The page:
2020 Legislative Preview
Legislators will face tough choices during budget session
Kentucky School Advocate
By Brenna R. Kelly
Kentucky may have a new governor, but the one constant in Frankfort every January is the start of the legislative session. When the General Assembly convenes Jan. 7, its main task will be to pass a budget to fund the state for the next two years. And that includes allocating money to the state’s system of common schools – just how much money is the question.
“Above all KSBA’s focus is going to be on the budget bill and obtaining a truly adequate amount of state support for preschool through 12th-grade education delivered through our member school districts,” said Eric Kennedy (pictured), KSBA’s director of advocacy.
In addition to increased funding to the SEEK allocation formula, KSBA is also asking the legislature to fund Senate Bill 1 (2019), the School Safety and Resiliency Act, allow equalization of nickel taxes and make the required contribution to the Teacher’s Retirement System.
Education won’t be the only state services seeking more money from a very limited pot of revenue. Pensions, corrections, social services and transportation needs will all be vying for funding.
“Everyone realizes it will be an extremely difficult budget with extremely constrained state revenues,” Kennedy said.
Just days before he left office, former Gov. Matt Bevin issued a dire warning that the state could face a $1.1 billion shortfall over the next two fiscal years. The memo cited increased costs for Medicaid, corrections and pension and only a small growth in state revenue to pay for it.
Jason Bailey, Kentucky Center for Economic Policy executive director, said the shortfall in revenue is due to tax changes the legislature passed in 2018 and 2019.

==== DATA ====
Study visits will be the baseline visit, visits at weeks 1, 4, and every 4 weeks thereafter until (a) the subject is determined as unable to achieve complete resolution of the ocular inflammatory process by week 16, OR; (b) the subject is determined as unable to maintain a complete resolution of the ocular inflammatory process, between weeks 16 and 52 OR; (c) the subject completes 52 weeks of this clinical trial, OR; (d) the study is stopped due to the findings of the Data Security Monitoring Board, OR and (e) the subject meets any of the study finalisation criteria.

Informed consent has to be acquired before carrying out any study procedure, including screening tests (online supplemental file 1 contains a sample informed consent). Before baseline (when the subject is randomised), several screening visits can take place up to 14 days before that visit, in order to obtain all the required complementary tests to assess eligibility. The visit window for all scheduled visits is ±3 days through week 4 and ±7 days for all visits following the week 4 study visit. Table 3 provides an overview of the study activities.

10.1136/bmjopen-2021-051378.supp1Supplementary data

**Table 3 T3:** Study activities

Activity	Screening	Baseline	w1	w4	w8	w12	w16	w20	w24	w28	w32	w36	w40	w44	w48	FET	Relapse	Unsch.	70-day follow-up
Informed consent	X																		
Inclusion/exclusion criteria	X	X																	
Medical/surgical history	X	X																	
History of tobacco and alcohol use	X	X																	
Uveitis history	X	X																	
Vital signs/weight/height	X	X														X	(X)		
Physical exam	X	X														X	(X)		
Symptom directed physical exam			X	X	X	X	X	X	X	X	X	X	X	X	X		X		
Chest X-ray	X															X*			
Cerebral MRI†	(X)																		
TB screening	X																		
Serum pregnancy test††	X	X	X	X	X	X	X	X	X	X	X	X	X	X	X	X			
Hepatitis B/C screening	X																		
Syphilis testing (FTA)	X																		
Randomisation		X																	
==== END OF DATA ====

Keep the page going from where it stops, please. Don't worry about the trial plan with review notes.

“While a few interests received a windfall, all Kentuckians will lose as the resources to support the budget become increasingly sparse,” Bailey said in a recent column.
Because of the limited revenue, legislators will face tough choices during the long 60-day session, Kennedy said.
“It will take all of our advocacy, every school board member, every superintendent, KSBA, our parents, our teachers, everyone who is concerned about education to strongly advocate for our legislators to prioritize the most important functions of government – preschool through 12th-grade education in our common schools,” Kennedy said.
Will the Republican-controlled legislature, in the face of a massive shortfall, be willing to find a way to bring in more money to the state’s coffers?
“That’s the $1 billion question,” Kennedy said. “Because of the predictions, are legislators who might otherwise be against revenue increases, will they be more willing to support some form of revenue increase?”
If so, those options could include increasing an existing tax, creating a new tax or eliminating some tax exemptions. A bipartisan legislative tax force two years ago studied the state’s tax exemptions and recommended that most be repealed, however no action was taken.
“But perhaps in the face of a $1 billion shortfall, some of them might be repealed or reduced,” Kennedy said.
At the very least, the lack of revenue should be enough to convince the legislature to not create new tax exemptions such as scholarship tax credits, he said. Supporters of the tax credits, which allow deductions for donations to scholarship granting organizations, are expected to try again this session after a tax credit bill died in committee during the 2019 session.
The budget process will begin sometime between Jan. 7 and Jan. 20 when Gov. Andy Beshear lays out his budget proposal in the State of the Commonwealth address. The address will be carried live on KET.
“We encourage all of our members to tune in that evening once the date is announced,” Kennedy said.
Other KSBA legislative priorities:
While adequate funding for schools and districts will be KSBA’s main priority, other goals include helping students, school governance and pensions.
• Helping schools better serve the 9,000 Kentucky children in foster care. This bill would allow social workers to share more information with students’ schools and teachers in order to foster more direct partnership and collaboration between foster parents, social workers and teachers.
• Balancing school-based decision making (SBDM) council and school board authority.
• Improving CERS governance & accountability to members, employers and taxpayers.
• Adopting tax reforms to increase general fund revenues and diversify local taxes.
View KSBA’s 2020 legislative priorities in their entirity